Teknor Apex Company's thermoplastic elastomer is specially
formulated for bumper extensions or "spoiler lips," which are injection molded
components that automotive manufacturers increasingly deploy to improve fuel
economy. Installed underneath bumpers or along both sides, the extensions not
only help lower the drag coefficient of the car and reduce wind noise during
travel but also protect the bumpers from damage encountered when the car is
parked near high pedestrian walkways or parking lot curbs. Sarlink K-156
elastomer provides the balance of stiffness and elasticity required to
withstand the punishment of scraping against these structures. The high
resistance exhibited by Sarlink K-156 upon prolonged exposure to water spray,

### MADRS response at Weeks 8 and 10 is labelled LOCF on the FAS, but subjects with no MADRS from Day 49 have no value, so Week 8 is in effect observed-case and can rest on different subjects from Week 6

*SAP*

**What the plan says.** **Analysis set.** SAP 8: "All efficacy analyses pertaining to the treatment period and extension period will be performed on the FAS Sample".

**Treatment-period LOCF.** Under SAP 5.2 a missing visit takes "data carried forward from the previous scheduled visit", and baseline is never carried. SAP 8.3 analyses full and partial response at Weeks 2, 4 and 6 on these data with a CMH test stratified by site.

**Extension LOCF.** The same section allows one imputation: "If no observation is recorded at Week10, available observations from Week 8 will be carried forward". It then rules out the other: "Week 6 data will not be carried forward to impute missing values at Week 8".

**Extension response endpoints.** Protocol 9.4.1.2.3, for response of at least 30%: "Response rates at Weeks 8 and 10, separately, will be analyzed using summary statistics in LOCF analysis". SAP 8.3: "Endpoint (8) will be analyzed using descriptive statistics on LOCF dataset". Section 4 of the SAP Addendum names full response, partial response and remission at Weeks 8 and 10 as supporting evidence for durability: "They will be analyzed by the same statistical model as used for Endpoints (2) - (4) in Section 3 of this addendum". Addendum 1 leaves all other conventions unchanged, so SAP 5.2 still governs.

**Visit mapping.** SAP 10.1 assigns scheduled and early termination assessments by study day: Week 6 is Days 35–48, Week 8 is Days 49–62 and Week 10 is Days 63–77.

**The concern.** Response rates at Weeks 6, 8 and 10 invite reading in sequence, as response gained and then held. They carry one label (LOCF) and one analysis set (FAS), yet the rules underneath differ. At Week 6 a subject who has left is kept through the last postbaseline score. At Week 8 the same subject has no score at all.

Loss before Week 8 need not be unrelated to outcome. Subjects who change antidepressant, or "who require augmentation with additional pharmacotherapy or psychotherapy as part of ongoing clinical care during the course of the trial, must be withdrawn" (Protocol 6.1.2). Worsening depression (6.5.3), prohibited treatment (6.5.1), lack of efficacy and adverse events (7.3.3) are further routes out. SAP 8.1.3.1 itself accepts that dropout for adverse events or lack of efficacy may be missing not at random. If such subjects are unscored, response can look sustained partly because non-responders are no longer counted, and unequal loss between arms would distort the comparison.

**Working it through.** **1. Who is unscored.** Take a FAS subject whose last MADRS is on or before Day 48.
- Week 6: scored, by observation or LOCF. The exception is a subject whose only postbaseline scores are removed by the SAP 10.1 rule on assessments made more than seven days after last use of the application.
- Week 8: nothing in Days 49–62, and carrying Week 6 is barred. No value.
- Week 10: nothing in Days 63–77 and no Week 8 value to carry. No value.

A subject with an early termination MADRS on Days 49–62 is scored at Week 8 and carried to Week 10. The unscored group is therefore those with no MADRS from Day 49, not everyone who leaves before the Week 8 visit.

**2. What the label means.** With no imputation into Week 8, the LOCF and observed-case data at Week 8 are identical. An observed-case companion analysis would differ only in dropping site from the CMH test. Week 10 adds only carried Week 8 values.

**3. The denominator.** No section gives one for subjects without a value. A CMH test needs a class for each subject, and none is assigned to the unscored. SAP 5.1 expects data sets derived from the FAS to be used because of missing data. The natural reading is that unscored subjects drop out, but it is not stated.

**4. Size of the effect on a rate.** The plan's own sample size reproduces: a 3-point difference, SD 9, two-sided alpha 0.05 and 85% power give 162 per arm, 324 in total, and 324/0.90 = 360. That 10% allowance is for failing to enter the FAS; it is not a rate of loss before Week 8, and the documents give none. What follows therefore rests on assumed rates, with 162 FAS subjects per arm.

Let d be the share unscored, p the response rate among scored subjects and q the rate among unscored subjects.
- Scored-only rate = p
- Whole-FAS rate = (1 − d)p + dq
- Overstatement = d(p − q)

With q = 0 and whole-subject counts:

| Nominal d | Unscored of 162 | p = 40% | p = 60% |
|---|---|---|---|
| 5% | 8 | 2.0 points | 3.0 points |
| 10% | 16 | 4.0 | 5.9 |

road salt, UV and temperatures is as low as -40C.
BMW has already incorporated more than 10,000 3D-printed parts in the Rolls-Royce Phantom and intends to expand the use of 3D printing in its cars even more in the future. Meanwhile, Daimler has started using additive manufacturing for producing spare parts in Mercedes-Benz Trucks.
Researchers have been developing a number of nano- and micro-scale technologies that can be used for implantable medical technology for the treatment of disease, diagnostics, prevention, and other health-related applications.
SABIC's lightweighting polycarbonate glazing materials have appeared for the first time in a production car: the rear quarter window of Toyota's special edition 86 GRMN sports car, where they're saving 50% of its weight compared to conventional glass.
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